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It’s not been easy coming up with a shortlist for this regular ‘best beers’ post in previous months but this time has been particularly difficult.
With another trip to Magic Rock Tap and the fabulous Grove pub in Huddersfield as well as a takeover by Swedish brewery Omnipollo at the equally excellent Buxton Tap House and finding an amazing craft beer bar whilst in Venice there were plenty of options.
Either of those days alone could’ve easily contributed ten beers each.
But I somehow narrowed the list down to these 12…
Magic Rock – Bearded Lady PX Barrel (Keg at Magic Rock Tap)
As you can see from the photo above we ordered one of everything from Magic Rock Tap and this was the pick of the bunch.
The bourbon barrel aged version of Bearded Lady was in last months list but for me this is even better.
The same imperial stout is aged for 12 months in Pedro Ximinez sherry barrels. Giving it sweet grapey flavours, which complement the rich, chocolate and booziness perfectly.
It’s ridiculously smooth and stupidly drinkable for such a big beer.
Buxton Brewery – Battle Horse (Bottle)
Buxton have long been one of my top UK breweries and there’s nowhere better to order their beer online than from Eebria. Unlike most websites orders are sent directly from the brewery, meaning stock is almost always as fresh as possible.
My latest order was as good as it gets with super fresh ‘Imperial Black’ and a gorgeous three week old bottle of IPA ‘Axe Edge’.
Fresher still was ‘Battle Horse’, their 10.5% double black IPA, bottled just 10 days earlier!
A Black IPA really benefits from this sort of freshness, the hop profile is so much more pronounced giving it a huge fruity aroma and taste to stand up to the rich, dark maltiness.
Mikkeller – Raspberry Trippelbock (Bottle at The Grove, Huddersfield)
I’m no expert when it comes to certain beer styles and bock in particular is one I have limited knowledge of.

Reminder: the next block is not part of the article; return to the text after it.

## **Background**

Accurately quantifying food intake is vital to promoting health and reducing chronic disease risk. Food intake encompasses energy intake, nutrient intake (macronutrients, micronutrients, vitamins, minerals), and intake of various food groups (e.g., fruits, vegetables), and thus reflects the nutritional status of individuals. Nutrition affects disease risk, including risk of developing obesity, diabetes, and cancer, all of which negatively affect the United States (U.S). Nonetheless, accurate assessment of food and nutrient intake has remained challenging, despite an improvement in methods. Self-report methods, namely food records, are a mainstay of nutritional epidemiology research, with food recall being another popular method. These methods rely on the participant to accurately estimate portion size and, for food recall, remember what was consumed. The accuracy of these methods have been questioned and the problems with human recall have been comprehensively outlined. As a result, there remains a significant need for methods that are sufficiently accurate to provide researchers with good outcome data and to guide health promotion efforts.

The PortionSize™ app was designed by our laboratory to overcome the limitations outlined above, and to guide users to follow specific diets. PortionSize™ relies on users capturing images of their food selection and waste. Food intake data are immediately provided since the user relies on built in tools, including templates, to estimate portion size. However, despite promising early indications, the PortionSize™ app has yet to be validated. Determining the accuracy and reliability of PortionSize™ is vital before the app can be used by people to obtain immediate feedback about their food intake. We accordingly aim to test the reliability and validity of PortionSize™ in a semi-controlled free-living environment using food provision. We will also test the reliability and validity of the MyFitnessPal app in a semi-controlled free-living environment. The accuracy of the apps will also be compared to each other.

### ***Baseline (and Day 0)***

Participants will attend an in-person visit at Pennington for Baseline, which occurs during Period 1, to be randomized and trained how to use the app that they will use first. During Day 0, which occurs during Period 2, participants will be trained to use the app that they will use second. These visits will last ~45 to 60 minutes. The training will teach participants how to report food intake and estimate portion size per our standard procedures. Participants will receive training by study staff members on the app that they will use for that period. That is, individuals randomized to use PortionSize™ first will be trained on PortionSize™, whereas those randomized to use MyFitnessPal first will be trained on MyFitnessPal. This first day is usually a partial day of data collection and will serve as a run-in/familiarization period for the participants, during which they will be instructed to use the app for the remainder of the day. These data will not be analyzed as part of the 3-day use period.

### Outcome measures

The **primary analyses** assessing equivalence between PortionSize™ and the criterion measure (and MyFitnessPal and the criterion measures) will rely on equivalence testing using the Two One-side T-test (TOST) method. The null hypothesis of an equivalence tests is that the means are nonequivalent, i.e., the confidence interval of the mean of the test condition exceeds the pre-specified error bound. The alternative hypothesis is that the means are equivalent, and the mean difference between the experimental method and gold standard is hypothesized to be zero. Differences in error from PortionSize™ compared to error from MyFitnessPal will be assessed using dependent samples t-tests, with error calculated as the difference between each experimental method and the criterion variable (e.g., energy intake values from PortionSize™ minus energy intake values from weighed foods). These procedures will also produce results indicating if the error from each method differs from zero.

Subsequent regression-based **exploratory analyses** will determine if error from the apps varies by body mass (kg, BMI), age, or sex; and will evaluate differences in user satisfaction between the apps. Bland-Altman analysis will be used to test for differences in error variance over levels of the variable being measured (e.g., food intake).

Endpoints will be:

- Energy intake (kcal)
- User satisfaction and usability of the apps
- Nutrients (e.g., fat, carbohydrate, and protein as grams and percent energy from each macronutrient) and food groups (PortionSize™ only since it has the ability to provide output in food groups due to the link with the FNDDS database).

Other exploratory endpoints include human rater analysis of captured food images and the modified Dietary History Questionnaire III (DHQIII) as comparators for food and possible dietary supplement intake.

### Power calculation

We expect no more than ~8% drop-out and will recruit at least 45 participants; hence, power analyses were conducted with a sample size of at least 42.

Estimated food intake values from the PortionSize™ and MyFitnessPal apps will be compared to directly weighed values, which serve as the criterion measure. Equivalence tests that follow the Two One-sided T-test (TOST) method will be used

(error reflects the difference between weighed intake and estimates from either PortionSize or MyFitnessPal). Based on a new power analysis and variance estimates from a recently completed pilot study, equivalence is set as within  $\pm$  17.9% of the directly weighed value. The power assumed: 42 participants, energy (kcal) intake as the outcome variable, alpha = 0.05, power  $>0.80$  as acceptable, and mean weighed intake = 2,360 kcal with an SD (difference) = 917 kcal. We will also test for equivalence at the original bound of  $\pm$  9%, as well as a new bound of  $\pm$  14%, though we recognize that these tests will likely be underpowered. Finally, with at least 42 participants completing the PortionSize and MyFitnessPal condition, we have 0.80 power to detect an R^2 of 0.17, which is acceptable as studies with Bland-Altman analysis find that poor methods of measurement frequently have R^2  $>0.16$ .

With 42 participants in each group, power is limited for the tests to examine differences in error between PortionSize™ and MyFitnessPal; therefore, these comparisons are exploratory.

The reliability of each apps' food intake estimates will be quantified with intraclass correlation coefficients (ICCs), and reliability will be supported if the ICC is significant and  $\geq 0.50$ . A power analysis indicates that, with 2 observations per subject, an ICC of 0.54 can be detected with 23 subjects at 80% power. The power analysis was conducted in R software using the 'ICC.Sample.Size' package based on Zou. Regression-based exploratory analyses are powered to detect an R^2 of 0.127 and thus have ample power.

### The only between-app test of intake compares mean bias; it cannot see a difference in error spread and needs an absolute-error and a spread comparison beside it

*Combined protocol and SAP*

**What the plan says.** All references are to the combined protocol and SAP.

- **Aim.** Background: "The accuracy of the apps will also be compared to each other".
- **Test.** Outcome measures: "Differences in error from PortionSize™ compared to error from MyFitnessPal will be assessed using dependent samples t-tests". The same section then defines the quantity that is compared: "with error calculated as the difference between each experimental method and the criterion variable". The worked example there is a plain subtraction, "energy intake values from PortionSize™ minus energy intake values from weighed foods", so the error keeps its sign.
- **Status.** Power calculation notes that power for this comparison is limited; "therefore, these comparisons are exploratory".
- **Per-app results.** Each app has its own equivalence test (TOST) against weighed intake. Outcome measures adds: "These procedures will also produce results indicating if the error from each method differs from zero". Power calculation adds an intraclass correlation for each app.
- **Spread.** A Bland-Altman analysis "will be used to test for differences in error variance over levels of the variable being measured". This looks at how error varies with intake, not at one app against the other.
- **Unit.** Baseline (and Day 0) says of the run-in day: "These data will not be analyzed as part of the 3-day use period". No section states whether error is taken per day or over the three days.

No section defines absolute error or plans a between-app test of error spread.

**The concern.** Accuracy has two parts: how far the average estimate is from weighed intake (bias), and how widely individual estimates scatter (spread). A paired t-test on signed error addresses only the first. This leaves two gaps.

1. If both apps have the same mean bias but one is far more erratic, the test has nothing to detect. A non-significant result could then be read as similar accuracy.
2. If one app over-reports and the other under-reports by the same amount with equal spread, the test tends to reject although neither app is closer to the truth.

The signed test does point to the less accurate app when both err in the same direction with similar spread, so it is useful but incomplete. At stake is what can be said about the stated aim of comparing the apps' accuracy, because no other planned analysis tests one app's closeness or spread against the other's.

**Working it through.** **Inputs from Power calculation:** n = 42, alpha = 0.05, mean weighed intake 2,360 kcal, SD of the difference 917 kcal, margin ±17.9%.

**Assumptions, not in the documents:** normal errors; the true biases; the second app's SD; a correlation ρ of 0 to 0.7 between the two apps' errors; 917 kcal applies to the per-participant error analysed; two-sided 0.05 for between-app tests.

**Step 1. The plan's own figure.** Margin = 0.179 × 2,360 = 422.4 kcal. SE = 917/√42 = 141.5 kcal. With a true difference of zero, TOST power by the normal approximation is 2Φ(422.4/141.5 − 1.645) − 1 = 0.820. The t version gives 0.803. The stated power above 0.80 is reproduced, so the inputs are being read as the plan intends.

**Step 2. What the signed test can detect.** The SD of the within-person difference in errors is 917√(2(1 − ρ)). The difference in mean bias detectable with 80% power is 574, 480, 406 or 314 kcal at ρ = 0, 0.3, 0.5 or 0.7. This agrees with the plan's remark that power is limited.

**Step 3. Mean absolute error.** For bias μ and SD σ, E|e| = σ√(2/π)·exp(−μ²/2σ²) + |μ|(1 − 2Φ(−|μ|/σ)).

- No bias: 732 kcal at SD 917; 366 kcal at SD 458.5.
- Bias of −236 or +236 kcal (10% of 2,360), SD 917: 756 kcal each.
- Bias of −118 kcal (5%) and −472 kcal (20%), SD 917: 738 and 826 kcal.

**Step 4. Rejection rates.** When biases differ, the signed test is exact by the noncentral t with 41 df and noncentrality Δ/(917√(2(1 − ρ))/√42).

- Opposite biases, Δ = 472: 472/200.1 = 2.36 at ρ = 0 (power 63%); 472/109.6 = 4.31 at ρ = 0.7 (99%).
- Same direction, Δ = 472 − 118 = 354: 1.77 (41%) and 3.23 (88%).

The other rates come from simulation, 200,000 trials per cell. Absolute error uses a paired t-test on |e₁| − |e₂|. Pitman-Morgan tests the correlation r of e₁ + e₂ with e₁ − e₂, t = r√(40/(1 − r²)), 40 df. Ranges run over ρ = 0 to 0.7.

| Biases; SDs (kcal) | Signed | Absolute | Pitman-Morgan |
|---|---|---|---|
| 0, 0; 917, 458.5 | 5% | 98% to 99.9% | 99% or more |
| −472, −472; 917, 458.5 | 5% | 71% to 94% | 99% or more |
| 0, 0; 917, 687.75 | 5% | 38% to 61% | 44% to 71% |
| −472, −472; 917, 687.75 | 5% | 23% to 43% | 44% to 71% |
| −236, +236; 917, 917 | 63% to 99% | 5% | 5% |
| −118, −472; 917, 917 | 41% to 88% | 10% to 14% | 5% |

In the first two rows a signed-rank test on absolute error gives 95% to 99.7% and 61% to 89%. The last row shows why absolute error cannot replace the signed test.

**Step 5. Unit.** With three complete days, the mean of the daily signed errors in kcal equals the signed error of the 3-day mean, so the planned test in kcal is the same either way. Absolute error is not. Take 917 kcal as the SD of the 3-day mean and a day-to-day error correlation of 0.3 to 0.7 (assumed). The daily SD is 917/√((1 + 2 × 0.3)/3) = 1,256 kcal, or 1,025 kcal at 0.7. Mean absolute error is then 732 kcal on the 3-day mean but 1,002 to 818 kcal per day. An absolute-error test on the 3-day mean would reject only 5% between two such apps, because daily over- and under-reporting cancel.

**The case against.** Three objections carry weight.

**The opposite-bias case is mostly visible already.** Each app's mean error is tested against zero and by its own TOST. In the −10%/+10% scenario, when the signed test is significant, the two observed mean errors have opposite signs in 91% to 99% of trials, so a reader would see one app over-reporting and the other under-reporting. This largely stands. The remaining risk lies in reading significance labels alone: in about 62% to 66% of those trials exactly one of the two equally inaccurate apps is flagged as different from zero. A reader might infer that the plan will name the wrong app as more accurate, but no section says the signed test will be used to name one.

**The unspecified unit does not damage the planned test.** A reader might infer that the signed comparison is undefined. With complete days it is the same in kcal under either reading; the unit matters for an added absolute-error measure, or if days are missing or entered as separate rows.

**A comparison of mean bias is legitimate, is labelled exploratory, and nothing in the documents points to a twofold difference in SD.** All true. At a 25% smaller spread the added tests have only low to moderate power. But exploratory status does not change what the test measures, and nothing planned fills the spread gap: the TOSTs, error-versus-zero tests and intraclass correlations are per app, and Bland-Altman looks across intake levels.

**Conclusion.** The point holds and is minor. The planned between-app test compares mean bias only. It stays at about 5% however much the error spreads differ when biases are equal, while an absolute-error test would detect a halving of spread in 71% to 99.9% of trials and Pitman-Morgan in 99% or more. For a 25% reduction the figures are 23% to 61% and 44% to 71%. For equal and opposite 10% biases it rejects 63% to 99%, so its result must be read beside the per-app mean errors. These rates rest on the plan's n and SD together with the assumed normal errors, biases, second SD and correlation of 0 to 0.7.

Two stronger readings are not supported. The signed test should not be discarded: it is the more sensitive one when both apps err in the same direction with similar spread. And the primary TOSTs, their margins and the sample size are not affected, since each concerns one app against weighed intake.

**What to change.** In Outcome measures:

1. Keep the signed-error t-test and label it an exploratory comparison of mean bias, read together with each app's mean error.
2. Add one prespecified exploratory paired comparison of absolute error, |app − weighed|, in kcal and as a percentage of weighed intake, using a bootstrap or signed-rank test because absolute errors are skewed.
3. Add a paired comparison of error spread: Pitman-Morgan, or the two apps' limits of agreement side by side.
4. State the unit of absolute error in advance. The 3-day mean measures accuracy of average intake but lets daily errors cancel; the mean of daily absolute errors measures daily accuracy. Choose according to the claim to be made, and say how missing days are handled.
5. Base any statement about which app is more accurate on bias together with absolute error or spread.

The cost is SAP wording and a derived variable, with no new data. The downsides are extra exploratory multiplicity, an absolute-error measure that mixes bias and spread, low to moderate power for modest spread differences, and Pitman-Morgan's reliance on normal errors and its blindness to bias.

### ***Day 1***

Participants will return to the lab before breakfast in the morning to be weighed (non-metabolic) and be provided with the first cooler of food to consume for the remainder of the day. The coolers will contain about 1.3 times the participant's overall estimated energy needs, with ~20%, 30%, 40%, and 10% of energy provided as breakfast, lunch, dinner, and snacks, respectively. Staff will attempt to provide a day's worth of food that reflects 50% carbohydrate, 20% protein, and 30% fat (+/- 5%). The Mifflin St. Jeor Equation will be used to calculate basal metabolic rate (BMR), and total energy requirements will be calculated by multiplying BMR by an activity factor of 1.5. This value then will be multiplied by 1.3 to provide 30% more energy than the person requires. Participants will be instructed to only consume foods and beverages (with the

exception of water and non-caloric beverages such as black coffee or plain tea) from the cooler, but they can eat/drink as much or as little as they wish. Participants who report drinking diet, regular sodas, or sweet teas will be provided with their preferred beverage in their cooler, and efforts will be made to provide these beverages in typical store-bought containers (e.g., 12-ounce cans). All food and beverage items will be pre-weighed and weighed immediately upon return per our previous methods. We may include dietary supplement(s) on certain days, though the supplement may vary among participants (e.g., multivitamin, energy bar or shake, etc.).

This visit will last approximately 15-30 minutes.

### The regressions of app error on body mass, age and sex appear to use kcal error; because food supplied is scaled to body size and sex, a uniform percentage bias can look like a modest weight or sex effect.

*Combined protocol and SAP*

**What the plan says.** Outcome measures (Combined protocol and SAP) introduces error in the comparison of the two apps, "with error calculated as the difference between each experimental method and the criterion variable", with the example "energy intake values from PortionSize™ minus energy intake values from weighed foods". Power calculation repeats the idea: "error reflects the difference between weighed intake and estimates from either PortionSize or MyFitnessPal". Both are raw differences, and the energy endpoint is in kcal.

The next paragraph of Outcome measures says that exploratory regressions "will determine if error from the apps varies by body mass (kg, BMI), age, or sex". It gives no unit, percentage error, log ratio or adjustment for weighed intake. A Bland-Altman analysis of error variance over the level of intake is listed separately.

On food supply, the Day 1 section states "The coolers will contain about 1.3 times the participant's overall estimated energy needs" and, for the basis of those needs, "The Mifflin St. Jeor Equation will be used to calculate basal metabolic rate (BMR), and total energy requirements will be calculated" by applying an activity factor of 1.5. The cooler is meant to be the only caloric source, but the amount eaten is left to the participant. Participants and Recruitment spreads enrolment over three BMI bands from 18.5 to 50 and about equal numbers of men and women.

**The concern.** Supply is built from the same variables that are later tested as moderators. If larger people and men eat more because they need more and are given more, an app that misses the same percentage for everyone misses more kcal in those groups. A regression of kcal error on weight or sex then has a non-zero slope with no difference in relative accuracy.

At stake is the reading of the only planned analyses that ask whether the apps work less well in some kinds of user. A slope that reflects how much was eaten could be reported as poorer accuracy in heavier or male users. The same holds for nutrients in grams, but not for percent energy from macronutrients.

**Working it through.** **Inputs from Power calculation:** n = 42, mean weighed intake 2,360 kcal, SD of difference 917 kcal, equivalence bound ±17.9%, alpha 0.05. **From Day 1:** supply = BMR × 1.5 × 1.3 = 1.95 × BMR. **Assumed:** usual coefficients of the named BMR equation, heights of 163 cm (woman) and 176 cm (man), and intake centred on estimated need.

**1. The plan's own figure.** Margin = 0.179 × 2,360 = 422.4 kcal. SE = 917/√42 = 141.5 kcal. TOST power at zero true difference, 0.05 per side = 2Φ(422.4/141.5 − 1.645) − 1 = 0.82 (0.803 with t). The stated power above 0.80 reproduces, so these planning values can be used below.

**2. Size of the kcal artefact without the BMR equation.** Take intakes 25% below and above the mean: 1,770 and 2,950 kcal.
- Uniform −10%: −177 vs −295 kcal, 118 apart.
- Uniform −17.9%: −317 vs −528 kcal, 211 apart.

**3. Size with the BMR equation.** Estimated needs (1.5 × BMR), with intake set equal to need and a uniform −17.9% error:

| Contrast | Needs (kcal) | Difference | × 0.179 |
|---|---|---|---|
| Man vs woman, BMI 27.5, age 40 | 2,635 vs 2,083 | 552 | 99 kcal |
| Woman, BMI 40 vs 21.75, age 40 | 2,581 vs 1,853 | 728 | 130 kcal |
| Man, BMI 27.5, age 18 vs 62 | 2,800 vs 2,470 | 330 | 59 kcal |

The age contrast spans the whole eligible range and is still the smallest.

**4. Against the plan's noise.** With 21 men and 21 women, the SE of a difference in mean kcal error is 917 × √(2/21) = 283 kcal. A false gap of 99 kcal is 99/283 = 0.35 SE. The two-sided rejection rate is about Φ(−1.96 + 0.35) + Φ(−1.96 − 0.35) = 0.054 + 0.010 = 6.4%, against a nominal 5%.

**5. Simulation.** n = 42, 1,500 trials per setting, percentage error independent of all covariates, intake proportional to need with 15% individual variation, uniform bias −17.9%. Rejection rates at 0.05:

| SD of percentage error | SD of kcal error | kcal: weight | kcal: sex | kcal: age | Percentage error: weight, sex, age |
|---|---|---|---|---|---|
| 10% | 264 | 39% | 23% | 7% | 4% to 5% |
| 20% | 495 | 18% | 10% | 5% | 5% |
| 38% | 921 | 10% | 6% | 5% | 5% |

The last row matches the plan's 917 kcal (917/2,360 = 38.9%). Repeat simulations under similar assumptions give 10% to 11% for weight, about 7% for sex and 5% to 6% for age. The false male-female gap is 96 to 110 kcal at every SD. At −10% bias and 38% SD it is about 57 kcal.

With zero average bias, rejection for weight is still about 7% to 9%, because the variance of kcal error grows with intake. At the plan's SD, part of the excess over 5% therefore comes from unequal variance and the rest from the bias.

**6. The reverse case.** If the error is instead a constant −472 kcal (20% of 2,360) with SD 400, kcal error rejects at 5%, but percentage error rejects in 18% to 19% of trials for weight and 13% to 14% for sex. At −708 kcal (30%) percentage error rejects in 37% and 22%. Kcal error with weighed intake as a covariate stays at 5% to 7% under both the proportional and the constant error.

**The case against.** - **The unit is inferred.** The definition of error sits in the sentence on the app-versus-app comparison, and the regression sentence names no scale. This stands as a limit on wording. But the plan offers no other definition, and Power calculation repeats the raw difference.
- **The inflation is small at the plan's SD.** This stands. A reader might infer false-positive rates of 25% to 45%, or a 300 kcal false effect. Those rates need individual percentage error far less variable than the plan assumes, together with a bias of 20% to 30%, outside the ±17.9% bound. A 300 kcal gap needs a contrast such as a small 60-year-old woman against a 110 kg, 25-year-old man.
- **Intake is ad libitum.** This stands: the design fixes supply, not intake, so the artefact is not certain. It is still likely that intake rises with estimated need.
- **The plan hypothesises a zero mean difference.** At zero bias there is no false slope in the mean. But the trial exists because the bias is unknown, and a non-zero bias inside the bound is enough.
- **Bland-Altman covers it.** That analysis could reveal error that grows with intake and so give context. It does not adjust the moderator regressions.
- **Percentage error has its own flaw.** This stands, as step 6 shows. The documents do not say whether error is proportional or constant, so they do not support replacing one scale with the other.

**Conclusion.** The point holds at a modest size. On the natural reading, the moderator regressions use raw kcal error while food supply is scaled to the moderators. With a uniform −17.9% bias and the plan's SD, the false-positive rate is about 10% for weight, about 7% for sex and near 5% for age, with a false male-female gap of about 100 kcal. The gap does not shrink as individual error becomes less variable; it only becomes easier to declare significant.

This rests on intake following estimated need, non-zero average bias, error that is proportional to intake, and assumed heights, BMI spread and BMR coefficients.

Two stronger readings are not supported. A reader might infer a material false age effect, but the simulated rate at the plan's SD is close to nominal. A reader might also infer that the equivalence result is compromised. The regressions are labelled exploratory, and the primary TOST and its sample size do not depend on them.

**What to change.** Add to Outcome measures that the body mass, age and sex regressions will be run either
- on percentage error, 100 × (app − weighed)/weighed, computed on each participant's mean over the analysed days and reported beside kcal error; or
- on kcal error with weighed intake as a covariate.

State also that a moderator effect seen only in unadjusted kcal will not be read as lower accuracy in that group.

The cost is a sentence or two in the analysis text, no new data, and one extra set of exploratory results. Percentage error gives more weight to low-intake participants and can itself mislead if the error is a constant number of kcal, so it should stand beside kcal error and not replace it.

From my understanding they’re generally lightly hopped, strong malty beers.
So besides the strength pretty much the opposite of this beer; a unique 13% sour made with fresh raspberries.
I don’t really care if it’s a bock or not though, it tasted fantastic and is definitely the most unusual beer of the month.
Brouwerij Girardin – Gueuze 1882 (Black Label) (Bottle at The Grove, Huddersfield)
The bottle menu at The Grove is second to none. And if you spend some time browsing it there are some real bargains to be had.
Like this stunning gueuze that has a Ratebeer rating of 100 yet cost under £10 for a 750ml bottle.
I’m afraid I don’t have the vocabulary to do this beer justice. Similar to legendary Cantillon, it’s tart and complex – with a range of flavours from citrus to spice, floral to herbal – yet at the same time so very drinkable.
Wild Beer Co – The Blend Summer 2015 (Keg at The Smithfield)
I finally made it to the reopened Smithfield Tavern (now run by Blackjack brewery) for the launch of Runaway’s ‘Summer Saison’.
That didn’t quite make the list but ‘The Blend’ by Wild Beer certainly did. Even in a month where I drank some of the world’s best sours this stood out.
It was made by cleverly mixing – or blending – five different beers, each having been fermented with different wild yeasts and aged for varying amounts of time.
Resulting in a highly complex beer with a great depth of flavour but one that’s also very refreshing.
Omnipollo – Magic #4:21 (Keg at Buxton Tap House)
I’m a big Omnipollo fan, along with Mikkeller and TOØL there’s something about these sort of Scandinavian beers that just does it for me.
Despite being on a Thursday afternoon I couldn’t miss the chance of an Omnipollo takeover at one of my favourite places, Buxton Tap House.